themselves will pass the torch on to future generations and preserve our
true Armenian identity.
From personal experience I realise
that Armenians who are not familiar with their history, culture, customs
and traditions do not have the same proud feeling as those who do. They
are more prone to be attracted and absorbed by native cultures in search
of that sense of belonging and pride, which is a natural human feeling.
Many, myself included, believe that
our Armenian educational, religious and social institutions are not doing
enough to educate the members of the community about the true values of
our customs and traditions. How many of us can confidently say that he
or she knows the true meaning of our religious and social traditions? How
many of us really know what our customs and traditions are? Why should
we keep on practising them without feeling embarrassed of who we are?
There are many questions that need
to be answered. However, none of these can be resolved if our religious
and social leaders stop practising these traditions. For example, one of
the oldest traditions of the Armenian Church is to do house blessing around
Easter time. Part of the religious meaning of this tradition is to bless
the people in their homes and thereby strengthen and bring the Holy Spirit
into their lives and at the same time ward off evil spirits and diseases.
But there is a social significance to it as well. This is an opportunity
for the Church to touch base with the members of the community and discuss
any concerns or issues they may have and try to offer them comfort and
support. In return the priest or the deacon receives traditional Armenian
hospitality and a small monetary offering for his duties.
Unfortunately, in recent years this
simple but important tradition has been disappearing. Here in Sydney, the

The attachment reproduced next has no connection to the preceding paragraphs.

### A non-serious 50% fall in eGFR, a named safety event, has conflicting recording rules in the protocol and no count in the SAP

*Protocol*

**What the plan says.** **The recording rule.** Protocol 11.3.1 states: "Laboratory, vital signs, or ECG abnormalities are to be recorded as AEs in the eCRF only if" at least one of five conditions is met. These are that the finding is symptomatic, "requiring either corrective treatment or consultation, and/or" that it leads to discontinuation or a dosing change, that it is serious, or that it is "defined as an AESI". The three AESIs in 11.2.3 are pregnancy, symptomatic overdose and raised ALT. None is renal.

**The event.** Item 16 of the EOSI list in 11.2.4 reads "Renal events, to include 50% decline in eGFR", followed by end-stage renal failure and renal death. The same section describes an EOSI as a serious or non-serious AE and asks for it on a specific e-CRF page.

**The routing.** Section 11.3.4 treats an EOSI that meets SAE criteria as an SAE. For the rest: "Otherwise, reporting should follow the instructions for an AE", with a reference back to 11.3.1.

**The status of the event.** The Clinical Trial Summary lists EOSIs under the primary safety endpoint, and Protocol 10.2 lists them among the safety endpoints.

Armenian Church no longer practises this event. A deacon will only perform
a house blessing if specifically asked to by a community member. The reason
for this apparently is because in the past some people have refused to
have their house blessed whilst others offered no or very small amounts
of money. It's worth mentioning that many others have been more than generous
in this respect.
This is a typical example where our
traditions are sacrificed and lost for the material greed of our leaders
and representatives. In the above example, it is the responsibility of
the Church and its representatives to educate people about their duties
towards the Church (financial offerings, traditions and customs). Yes,
you may argue that the Church has its own expenses and it can not afford
not to be properly compensated for its services. That doesn't however mean
they should stop practising our age-old traditions and deny the majority
of the community (who generously support the Church) the true values of
our culture and heritage.
In order to attract today's young
generation and ensure the survival of our cultural heritage, religious
and social leaders need to educate their members about the riches of our
customs and traditions. They themselves should continue and encourage these
activities and become role models for the youth to look up to and feel
F- Armenian Social and Political
Organisations in the Diaspora.